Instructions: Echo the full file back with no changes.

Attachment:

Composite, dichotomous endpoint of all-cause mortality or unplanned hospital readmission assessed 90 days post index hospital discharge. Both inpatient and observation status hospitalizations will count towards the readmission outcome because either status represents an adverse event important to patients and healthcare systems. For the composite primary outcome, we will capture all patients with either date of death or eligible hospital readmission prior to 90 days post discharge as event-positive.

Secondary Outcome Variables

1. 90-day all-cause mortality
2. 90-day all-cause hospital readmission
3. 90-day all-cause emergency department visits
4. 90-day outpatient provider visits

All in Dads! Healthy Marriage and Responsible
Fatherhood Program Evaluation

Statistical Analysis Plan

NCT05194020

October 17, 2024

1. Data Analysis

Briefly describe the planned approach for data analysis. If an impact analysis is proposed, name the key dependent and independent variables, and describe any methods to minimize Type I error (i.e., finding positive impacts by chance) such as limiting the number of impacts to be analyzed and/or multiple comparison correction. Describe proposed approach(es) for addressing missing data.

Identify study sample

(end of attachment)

Composite, dichotomous endpoint of all-cause mortality or unplanned hospital readmission assessed 90 days post index hospital discharge. Both inpatient and observation status hospitalizations will count towards the readmission outcome because either status represents an adverse event important to patients and healthcare systems. For the composite primary outcome, we will capture all patients with either date of death or eligible hospital readmission prior to 90 days post discharge as event-positive.

Secondary Outcome Variables

1. 90-day all-cause mortality
2. 90-day all-cause hospital readmission
3. 90-day all-cause emergency department visits
4. 90-day outpatient provider visits

All in Dads! Healthy Marriage and Responsible
Fatherhood Program Evaluation

Statistical Analysis Plan

NCT05194020

October 17, 2024

1. Data Analysis

Briefly describe the planned approach for data analysis. If an impact analysis is proposed, name the key dependent and independent variables, and describe any methods to minimize Type I error (i.e., finding positive impacts by chance) such as limiting the number of impacts to be analyzed and/or multiple comparison correction. Describe proposed approach(es) for addressing missing data.

Identify study sample